Budgeting?

Hi guys!

I would really like to make a monthly budget for myself while I’m abroad. I’ve done a bit of research about how much some teachers in South Korea spend on certain things, but a lot of information on the web seems relatively outdated. So, I was wondering if anyone on here would be willing to share how much they spend on the following per month:

1. Utilities

2. Health insurance

3. Cell phone

4. Groceries

5. Savings/misc.

Any information you could provide would be greatly appreciated and I feel like it could be a very good resource for others interested in teaching in Korea. Thanks in advance!

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Thinking About Teaching Materials

Lately, I’ve been thinking about things I’d like to bring with me as teaching aids. The school I’m going to be teaching at has its own set of textbooks and curriculum, but when I spoke to the other American teacher there he did say that there would be room for spicing up lesson plans/activities/whatnot.

So, I spent my afternoon in Staples the other day ogling stickers and flash cards and posters. Things are so much nicer now than when I was in elementary school! I really just wanted to buy armfuls of stuff, but there is only going to be so much room in my suitcase.

Here are my questions: What materials did you bring with you to teach abroad, if any? What do you wish you hadn’t brought? Talk about what was most fun/effective for students.

On the Bright Side…

I have officially completed my TEFL certificate! That’s 140 hours (professional), plus an additional 10 hours for one-on-one teaching.

The in-classroom part of the course was held in New York City, near Wall Street. There was a group of about 8 students, myself included, from all over the country: Nebraska, North Carolina, Virginia, Ohio. It was so great to see so many different people with the same goal assembled in one place.

Our teacher, Teresa Jacobs from i-to-i, was PHENOMENAL. She really embodied everything a TEFL teacher is supposed to be: enthusiastic, engaging, knowledgeable, helpful. The classes were long, 9 hours/day on both Saturday and Sunday, but it was totally worth it.

We did lots of lessons and drills and had opportunities to teach the class lessons we came up with ourselves. I feel like I acquired a lot of helpful information over the weekend and I met some really fantastic people, too!

It would be great to meet up with them if we’re all in Korea at the same time.

More SkimaTalk

Ok, so I just signed up with SkimaTalk. I had to make a profile, upload a high quality headshot, record a short audio sample of me talking about why I want to teach with SkimaTalk, and provide a link to either my LinkedIn or Facebook for verification. Finally, I had to take a 19 question quiz on SkimaTalk. All the information for the answers is located within the text of the questions. Be careful to read everything, as you need to achieve a score of 100% to be considered. However, you can take the quiz as many times as you need to pass. Now, I’m waiting for my profile to be reviewed. If everything’s ok, you can begin by teaching 3 lessons for no charge. After, you will make $9/lesson. Once you’ve taught 10 lessons and get at least 2 ratings of 4.0  or higher, you can charge whatever you’d like. The only other things you need are Skype and an internet connection. Sweet deal, right? Check it out for yourself here.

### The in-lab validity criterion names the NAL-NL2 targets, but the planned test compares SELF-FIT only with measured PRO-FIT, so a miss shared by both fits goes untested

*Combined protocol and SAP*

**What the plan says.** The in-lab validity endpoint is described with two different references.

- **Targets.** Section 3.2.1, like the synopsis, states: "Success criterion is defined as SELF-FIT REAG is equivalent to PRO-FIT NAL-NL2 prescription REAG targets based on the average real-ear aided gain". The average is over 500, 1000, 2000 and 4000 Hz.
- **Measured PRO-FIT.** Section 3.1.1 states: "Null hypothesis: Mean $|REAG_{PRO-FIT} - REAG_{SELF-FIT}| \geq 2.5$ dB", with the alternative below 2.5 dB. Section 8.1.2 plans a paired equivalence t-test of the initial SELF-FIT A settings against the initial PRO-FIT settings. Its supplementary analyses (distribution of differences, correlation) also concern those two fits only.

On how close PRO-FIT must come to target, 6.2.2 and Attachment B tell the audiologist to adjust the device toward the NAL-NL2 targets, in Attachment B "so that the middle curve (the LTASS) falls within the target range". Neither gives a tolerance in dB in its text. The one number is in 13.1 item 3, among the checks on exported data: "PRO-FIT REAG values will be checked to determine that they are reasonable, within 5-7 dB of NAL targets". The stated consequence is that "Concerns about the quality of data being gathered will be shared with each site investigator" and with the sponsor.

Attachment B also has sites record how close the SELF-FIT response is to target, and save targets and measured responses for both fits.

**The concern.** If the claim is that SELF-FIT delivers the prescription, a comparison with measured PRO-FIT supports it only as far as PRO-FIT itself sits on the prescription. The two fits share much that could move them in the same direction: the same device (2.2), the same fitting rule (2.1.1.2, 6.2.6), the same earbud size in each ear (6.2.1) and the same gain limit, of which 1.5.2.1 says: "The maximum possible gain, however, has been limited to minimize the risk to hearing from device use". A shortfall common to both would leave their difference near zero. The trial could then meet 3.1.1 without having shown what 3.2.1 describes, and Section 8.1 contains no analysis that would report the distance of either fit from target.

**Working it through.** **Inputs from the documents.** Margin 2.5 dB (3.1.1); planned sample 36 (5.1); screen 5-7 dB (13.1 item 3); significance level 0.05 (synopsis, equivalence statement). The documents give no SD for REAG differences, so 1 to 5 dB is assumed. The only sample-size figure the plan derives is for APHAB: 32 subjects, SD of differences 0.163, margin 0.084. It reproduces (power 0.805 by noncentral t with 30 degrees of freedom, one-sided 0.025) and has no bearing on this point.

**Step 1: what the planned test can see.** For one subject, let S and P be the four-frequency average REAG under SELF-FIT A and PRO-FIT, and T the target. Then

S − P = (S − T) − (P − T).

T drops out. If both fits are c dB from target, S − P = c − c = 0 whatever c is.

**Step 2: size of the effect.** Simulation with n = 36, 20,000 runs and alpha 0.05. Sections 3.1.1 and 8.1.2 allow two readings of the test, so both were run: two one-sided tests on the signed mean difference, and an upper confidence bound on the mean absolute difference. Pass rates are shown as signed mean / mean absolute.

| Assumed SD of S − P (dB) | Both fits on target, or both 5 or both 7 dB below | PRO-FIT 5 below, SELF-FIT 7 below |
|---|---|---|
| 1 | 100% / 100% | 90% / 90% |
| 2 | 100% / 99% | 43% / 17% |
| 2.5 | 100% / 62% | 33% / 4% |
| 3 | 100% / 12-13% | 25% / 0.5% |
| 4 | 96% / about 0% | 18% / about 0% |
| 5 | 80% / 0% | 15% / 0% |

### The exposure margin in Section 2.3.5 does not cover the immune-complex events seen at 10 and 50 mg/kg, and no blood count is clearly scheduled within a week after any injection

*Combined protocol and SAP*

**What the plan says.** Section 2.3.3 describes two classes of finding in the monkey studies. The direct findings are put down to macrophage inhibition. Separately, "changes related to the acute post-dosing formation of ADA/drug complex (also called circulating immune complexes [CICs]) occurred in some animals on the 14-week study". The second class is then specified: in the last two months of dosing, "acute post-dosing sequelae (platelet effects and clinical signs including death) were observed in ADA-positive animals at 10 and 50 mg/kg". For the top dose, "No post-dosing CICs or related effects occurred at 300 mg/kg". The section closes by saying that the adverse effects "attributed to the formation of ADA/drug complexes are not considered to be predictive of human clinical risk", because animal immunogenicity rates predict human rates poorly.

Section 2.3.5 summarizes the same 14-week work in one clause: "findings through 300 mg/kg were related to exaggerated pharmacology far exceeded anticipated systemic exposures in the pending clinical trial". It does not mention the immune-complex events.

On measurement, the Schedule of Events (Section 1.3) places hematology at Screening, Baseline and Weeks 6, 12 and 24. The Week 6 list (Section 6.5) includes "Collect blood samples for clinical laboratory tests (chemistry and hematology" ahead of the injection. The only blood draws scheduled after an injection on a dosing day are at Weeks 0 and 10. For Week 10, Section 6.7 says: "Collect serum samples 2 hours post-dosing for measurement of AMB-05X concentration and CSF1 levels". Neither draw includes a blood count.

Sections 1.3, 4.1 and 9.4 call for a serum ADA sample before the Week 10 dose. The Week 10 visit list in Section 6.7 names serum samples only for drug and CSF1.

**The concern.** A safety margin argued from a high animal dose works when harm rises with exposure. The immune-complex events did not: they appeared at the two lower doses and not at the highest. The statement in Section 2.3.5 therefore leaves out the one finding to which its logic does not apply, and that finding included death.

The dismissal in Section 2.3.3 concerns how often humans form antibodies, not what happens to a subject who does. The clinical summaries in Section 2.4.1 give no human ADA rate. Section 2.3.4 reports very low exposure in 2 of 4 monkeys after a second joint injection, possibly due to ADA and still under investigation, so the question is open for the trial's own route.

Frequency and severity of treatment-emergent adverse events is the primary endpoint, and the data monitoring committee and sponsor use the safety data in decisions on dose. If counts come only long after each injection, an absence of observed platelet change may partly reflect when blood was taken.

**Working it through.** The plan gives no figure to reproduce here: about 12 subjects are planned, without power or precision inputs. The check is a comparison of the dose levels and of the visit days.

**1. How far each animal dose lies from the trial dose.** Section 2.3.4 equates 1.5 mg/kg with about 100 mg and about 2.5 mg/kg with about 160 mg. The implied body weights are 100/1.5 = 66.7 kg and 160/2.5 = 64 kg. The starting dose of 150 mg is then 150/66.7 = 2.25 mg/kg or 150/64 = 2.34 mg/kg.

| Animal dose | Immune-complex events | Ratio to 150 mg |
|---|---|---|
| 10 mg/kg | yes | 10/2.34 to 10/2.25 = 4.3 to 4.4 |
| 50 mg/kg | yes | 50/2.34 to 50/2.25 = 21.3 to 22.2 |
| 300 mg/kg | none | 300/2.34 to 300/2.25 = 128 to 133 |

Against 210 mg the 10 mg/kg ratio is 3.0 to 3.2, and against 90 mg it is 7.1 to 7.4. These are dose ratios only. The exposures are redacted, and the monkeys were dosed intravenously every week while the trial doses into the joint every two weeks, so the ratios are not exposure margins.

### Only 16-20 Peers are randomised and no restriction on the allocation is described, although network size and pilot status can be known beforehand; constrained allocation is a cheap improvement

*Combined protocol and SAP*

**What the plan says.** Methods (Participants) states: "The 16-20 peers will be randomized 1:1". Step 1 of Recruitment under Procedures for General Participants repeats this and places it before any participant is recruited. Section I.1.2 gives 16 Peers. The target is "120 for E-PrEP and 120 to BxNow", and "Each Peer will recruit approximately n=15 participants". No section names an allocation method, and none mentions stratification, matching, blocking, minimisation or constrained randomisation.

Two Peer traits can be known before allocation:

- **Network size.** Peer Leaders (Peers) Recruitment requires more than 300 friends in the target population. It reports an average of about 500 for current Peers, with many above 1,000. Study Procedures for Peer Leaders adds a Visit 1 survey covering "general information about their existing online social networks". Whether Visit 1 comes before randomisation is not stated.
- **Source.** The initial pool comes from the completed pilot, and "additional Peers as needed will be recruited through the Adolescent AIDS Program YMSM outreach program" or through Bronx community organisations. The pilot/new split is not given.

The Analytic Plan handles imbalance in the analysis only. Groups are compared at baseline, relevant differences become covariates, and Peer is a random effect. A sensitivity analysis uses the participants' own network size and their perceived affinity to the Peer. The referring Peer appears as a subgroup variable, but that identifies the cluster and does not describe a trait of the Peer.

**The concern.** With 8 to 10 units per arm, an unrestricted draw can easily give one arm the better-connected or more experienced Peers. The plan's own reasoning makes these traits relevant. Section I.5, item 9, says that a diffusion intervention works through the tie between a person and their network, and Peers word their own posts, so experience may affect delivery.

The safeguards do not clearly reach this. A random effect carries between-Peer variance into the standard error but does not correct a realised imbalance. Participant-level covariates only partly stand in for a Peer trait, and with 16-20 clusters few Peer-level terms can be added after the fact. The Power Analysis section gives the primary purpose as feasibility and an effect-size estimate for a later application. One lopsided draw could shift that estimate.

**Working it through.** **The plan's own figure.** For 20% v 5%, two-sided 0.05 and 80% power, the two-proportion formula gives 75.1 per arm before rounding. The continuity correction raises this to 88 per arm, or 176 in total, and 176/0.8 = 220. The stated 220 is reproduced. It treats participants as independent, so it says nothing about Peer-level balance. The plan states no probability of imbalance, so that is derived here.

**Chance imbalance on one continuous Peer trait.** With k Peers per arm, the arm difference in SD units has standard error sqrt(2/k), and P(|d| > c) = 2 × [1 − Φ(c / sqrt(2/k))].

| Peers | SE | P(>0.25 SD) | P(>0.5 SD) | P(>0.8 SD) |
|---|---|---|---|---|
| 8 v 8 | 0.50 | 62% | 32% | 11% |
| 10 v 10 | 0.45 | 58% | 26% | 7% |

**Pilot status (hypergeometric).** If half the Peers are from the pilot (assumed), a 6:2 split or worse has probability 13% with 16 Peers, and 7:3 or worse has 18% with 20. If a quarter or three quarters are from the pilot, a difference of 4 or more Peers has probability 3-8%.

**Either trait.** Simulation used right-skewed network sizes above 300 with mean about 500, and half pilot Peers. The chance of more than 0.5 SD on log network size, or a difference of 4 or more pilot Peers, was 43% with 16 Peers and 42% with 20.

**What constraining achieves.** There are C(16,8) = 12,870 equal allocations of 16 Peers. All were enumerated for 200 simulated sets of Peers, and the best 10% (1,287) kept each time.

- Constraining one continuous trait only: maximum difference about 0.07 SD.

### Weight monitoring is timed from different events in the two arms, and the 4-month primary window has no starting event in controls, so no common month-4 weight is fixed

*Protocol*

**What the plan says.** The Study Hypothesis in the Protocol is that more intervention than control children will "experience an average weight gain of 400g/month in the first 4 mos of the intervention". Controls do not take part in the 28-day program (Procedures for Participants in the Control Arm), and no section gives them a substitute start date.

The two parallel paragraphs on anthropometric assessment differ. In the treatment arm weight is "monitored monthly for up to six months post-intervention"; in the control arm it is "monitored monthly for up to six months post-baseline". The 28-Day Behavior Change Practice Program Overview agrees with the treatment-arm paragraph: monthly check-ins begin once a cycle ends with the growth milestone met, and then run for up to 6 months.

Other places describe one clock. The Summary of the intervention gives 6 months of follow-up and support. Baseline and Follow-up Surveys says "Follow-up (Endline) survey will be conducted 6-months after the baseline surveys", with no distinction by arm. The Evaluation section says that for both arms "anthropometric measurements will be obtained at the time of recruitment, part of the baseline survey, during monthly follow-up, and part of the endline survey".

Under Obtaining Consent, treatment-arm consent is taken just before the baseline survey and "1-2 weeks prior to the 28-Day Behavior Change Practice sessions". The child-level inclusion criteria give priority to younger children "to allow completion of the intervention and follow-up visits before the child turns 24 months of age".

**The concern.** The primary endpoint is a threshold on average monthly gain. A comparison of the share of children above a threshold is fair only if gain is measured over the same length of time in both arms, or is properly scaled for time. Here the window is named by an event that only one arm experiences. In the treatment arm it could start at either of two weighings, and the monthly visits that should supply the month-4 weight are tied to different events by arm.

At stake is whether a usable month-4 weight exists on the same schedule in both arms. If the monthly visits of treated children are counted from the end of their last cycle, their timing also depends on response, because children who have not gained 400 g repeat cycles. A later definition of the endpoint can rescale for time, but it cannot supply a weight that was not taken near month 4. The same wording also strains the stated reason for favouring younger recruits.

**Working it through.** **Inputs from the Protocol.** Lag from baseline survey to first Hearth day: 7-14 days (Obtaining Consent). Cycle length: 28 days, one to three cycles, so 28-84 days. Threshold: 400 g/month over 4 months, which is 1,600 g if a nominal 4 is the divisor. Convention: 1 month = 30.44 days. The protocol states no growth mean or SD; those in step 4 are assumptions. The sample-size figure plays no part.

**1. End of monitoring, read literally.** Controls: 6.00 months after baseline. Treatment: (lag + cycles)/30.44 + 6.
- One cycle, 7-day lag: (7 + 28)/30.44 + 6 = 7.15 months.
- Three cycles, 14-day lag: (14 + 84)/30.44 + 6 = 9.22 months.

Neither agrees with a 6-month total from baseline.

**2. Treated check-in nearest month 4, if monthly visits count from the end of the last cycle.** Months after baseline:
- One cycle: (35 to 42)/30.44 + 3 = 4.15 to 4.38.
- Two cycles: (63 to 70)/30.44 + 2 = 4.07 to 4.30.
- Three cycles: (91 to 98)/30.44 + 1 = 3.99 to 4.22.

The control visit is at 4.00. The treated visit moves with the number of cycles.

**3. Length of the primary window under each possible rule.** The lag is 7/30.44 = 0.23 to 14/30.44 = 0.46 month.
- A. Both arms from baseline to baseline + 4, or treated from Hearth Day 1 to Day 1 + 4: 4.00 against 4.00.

EDIT: Just got approved to teach online with SkimaTalk!

Suddenly, Japan?!

I graduated from Seton Hall University in 2013 with a BA in Art History. For the past two years, I’ve worked multiple part-time jobs all while applying for full-time positions in my field. The closest I’ve gotten is one of my two current jobs: being an administrative assistant in a small, non-profit history museum between 10-15 hours per week. My other job right now is retail.

Now, I’ve been applying for more and more teaching English abroad positions and the number of interviews I’ve been asked to do is astounding. Why doesn’t anyone want to interview me in the field I have a degree in? *sigh*

Anyway. In addition to EPIK, I am being asked to interview with AEON, Amity, and ECC. I already knew about AEON and Amity when I started this blog. However, I just got the e-mail from ECC, and this is the interview that will make the biggest difference on my final decision (if I’m offered a position, that is).

In one of my older posts (click here), I talked about wanting to be in Japan, but feeing like South Korea would be the best option, financially. Now, I’m rethinking Japan because it seems a little more tangible.

ECC only hires around Tokyo, Nagoya, and Osaka. I would like to be in Nagoya or Osaka. Monthly salary is good (252,000 yen/month) and the work week is only 29.5 hours, which would leave lots of time for conducting private lessons to make some extra cash. Additionally, ECC offers 7 weeks paid vacation, which is more than any other program I’ve seen. Traveling is super high on my list if I teach abroad, so this is a sweet deal. Teachers do have to pay for rent, but ECC helps find you an apartment and you are not responsible for key money or deposit money.

Oh goodness. The struggle is so real.

Has anyone worked with ECC before? Any feedback to add to my pro/con list would be greatly appreciated!

120 hours. And then some.

I have officially completed the first 120 hours of my TEFL certificate! When I signed up, I was also allowed to pick a supplemental course to take (I chose one-on-one teaching) which I have completed as well. Yay!

This is super exciting and I’ve already gotten the PDF version of my certificate. The next step is taking the remaining 20 hours of my program at a two day in-classroom course in New York City.

I can’t believe that this is becoming a real thing right now.

Also, my application for EPIK has been officially submitted so now I’m waiting to see if I get an interview.

Fingers crossed!